Who doesn’t love the smell of bacon frying over the stove on a Sunday morning?
Vegetarians and vegans, probably.
But what about your dog?
Do you think he smells that bacon cooking on the stove and thinks,
“Oh, ew, pig meat. I’m going to throw up”?
No, of course not. While I don’t claim to be a dog mind reader, I do have two eyes and am able to observe my own dog when I cook meat. He begins to lick his chops incessantly in order to keep his drool from escaping his mouth.
I take this to mean one thing:
He loves meat.
For the most part, dogs can eat all types of fresh meat. There are a few exceptions you have to be aware of, however.
Dogs can technically eat pork, but there is a slight risk of your dog contracting trichinosis. Trichinosis, an infection caused by roundworm, can infect pigs and then your dog.
If you feed pork to your dog, it is recommended that you freeze the pork for at least three weeks before serving, and then to cook the meat thoroughly.
Do not feed them raw pork.
On the subject of raw versus cooked meat, enter the soccer moms and their overbearing opinions. To clear up the frantic arm-waving and screeching of stay at home moms, I found some legitimate science for you.
A study published in the Journal of the American Veterinary Medical Association cites raw meat as a risky thing to feed your dog as this can expose them to a variety of different pathogens.
Salmonella is one of the greatest risks when consuming any kind of raw meat, and despite the fact that dogs have a short digestive system, they’re still at risk from this.
They go on to say that most dogs fed a raw-based diet often have nutritional deficiencies that other dogs on a processed diet do not have (then again, those dogs are prone to other diseases due to their processed foods, but I digress).
And as with all meat, there’s probably going to be some bones.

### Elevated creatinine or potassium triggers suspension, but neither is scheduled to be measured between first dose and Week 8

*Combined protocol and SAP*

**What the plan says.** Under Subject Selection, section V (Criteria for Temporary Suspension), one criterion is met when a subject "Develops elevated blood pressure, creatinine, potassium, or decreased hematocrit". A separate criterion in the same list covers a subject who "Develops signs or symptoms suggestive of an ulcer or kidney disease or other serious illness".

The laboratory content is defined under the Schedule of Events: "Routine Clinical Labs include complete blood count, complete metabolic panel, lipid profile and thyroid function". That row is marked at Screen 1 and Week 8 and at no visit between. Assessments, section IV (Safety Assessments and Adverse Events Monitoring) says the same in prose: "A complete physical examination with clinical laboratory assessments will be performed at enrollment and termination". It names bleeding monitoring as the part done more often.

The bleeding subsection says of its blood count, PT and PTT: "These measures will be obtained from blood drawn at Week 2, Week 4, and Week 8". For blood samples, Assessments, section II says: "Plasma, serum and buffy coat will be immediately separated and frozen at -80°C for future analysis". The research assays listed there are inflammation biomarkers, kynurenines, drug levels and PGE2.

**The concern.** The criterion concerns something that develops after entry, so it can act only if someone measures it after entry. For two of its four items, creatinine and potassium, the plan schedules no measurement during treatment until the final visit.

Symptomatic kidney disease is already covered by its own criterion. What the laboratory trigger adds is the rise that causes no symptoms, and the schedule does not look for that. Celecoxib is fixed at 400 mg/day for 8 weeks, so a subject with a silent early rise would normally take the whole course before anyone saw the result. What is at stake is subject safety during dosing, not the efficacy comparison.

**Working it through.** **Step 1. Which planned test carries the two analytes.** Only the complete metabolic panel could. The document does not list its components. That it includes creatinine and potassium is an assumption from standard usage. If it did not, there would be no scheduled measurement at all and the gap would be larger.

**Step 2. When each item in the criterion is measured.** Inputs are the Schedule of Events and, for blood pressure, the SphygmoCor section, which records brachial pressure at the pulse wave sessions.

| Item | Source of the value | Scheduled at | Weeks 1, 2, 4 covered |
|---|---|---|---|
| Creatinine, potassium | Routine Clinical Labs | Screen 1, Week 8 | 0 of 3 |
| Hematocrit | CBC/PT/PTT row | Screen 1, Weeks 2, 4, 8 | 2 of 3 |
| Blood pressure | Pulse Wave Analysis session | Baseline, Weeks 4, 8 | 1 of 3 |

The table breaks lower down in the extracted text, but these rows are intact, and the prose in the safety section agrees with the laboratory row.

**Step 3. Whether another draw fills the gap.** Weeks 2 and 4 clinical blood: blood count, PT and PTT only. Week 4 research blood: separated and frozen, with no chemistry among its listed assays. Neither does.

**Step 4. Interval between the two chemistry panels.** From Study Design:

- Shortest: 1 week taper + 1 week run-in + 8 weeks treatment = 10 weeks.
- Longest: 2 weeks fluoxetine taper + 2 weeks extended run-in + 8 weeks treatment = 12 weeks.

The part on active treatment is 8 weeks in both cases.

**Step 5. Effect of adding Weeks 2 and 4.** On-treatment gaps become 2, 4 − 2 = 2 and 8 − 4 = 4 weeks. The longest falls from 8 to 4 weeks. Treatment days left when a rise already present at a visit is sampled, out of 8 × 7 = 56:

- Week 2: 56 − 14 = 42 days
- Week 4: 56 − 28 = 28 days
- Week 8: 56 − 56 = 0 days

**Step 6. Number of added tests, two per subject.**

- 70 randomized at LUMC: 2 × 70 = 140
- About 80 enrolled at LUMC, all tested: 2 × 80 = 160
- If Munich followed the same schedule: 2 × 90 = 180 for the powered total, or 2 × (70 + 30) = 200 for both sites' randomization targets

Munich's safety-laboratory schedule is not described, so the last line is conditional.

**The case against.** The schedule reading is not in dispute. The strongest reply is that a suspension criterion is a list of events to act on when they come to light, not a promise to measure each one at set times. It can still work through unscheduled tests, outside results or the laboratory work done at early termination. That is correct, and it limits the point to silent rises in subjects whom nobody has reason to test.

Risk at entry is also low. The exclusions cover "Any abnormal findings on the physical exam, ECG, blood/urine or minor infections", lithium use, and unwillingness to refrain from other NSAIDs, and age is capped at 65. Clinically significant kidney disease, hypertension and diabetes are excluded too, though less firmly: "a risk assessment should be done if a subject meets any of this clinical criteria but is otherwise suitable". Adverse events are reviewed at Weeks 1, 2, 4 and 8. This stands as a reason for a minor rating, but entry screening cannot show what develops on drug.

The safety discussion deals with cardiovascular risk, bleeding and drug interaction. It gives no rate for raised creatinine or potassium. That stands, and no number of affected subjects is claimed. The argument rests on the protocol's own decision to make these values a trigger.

Yes, bones. I knew we’d get there eventually.
The fact of the matter is that bones are hard things that are difficult to digest.
Luckily for dogs, they are more equipped to handle bones than we are. The acid in your dog’s stomach is more acidic than ours, and they also keep food in their stomachs for longer.
This goes a long way when it comes to softening up those bones.
When you think about it, wild dogs like wolves and coyotes are eating meat directly from other animals.
In their fervor to eat as much as possible, they’re probably going to ingest some bone bits.
Okay, but now I really want you to listen.
Well, technically not listen, but read this next bit without distraction.
I mean it!
DO NOT feed your dog cooked bones.
When you cook chicken wings or a nice Thanksgiving turkey, you’re also cooking the bones.
The bones become brittle and prone to fracture.
When they do fracture, they become sharp little weapons that I’m sure some prisoner somewhere used as a shank once.
Do you want your dog swallowing ninja stars?
I thought not.
Alright, that was an extreme comparison, but cooked bones really do pose a threat to the lining of your pet’s intestines.
If they don’t cut them up, they might become lodged in there, and then you’ve got a big problem.
For all bones, there’s a risk of large chunks getting caught in your dog’s intestines.
If you do give your dog a bone, make sure it’s not cooked and keep your eye on them.
Whether or not you want to feed your dog raw meat is up to you.
I get the feeling that it can be done right with the freshest, most natural meat.
And it needs to be a well-balanced diet, so again, be sure you know what your dog needs before you go nuts with it.
Check out our very own raw dog food diet guide to get started on the right foot.
Here’s a more complete list of all the good meats your dog can eat: